I have been watching the Red River Valley flood news with interest. I lived in the valley for 20 years, 5 in Fargo in the second half of the 1970s, and then the rest in Grafton, about 120 miles north, so it is a lot like hometown news from a distance. Fargo is expecting a river crest around 40 feet, so they are busy sandbagging like crazy. Even CNN is paying attention. They are showing North Dakota on the weather map instead of going straight from Chicago to LA like they usually do, without acknowledging the majority of the country outside of the coasts.
It flooded in Fargo 3 out of the 5 years I lived there, and as an intrepid college student, I spent some cold nights filling and lugging sandbags. The one place I remember in particular had huge windows facing the river to the east, and while we froze and sweated and lugged and puffed we could see the residents therein having lovely snacks and drinking nice hot coffee, and when we figured out everyone who lived there was inside having a party, we abandoned them for a more worthy venue. What we didn't think about at the time was that they had been living with this mess for weeks and were probably exhausted and perhaps thankful for the break. But dammit, they weren't thankful enough to bring us any coffee or at least step outside the door and give us a wave and say thanks, which would have been nice, regardless of the level of sincerity, so off we went.
The only occupants of a house near the river who made any sense to me were the family of a professor at NDSU whose first floor was basically concrete with roll-up and moveable wall and floor coverings. Move the furniture and throw a few sandbags around the house, and if the river gets in, grab the garden house and a little bleach and you're set to move back in. If I remember correctly his name was Vincent D-something Italian. I'll have to ask Bonnie next time I talk to her.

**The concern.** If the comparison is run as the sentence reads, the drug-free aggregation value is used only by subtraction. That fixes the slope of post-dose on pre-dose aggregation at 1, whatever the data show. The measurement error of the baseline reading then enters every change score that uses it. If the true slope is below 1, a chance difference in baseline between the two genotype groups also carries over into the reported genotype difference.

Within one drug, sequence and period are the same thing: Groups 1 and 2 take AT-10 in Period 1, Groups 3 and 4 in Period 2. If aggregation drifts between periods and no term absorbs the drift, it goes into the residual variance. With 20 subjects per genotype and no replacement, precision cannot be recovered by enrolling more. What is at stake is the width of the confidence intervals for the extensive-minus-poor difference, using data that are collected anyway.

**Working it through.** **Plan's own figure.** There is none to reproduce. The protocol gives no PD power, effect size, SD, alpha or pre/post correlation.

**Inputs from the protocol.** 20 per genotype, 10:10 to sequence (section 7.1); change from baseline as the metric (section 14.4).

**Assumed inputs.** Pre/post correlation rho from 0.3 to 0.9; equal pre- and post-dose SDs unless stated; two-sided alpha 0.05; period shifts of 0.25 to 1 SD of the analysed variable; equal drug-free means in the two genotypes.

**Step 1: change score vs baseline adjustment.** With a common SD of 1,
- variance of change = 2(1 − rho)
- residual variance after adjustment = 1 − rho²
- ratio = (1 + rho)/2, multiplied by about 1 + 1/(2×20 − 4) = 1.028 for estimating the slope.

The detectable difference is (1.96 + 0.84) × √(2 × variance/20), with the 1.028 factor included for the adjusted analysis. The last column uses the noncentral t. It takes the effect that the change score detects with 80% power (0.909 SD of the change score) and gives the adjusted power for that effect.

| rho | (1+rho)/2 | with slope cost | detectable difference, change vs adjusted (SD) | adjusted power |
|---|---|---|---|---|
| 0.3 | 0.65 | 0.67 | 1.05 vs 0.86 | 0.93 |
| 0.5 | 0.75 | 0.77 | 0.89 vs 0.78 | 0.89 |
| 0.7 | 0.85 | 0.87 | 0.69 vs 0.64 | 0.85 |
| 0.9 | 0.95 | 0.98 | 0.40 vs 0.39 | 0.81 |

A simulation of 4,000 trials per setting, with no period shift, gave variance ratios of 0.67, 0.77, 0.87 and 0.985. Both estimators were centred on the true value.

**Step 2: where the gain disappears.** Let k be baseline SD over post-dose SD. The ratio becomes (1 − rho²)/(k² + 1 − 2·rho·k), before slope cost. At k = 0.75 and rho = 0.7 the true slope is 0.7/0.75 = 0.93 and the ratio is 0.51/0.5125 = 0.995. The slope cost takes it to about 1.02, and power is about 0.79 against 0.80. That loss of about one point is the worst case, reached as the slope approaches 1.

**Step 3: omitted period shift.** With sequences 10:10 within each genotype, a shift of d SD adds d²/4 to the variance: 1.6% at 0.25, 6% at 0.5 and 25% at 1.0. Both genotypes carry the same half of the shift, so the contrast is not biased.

My friends were a bunch of night owls in the Department of Architecture,and once spring hit I could expect a phone call at any time of the evening or night: "How can you sleep when ____ (fill in the most low-lying landmark) is under water!!!" and off we'd go on Flood Patrol, which usually ended up at Perkins Family Restaurant for breakfast. When El Zagel Temple, the Shriner's lodge, was under water, we knew it was a baaaad flood. When you could stand on the Main Avenue bridge and watch the water literally under your feet, it was a bad flood. The sound of the river and its movement in the moonlight were mesmerising. Add to that the smell of spring at the end of a long, dark, frozen winter and just the general fact of being young and care-free, we were intoxicated with life.
Its probably not politically correct to look at floods so lyrically, but North Dakota doesn't have these flash floods that kill people unawares. Everyone knows these are coming, so they take precautions. Even during the flood in 97 I think only 2 people died, and they went across a bridge they shouldn't have been on and were swept away in the water when the river was coming up rapidly. We might lose stuff here but people are generally safe during floods. And I have to say, I can't really feel sorry for people who have had a major flood every decade out of the last 50 years and still don't a) have a flood control plan; and/or b) have sense enough not to build next to a cranky river on a big giant pan-flat ancient lake bottom.
I don't have a lot of sympathy for people whose pain is self-inflicted, myself included. Fargo needs to consider a flood contingency tax, and if you are stupid enough to build on the river, you put your money in a pot to pay for the cleanup. You could invest it with some nice solid insurance company, and when you need it ... oh never mind. Put your basement right on the bank.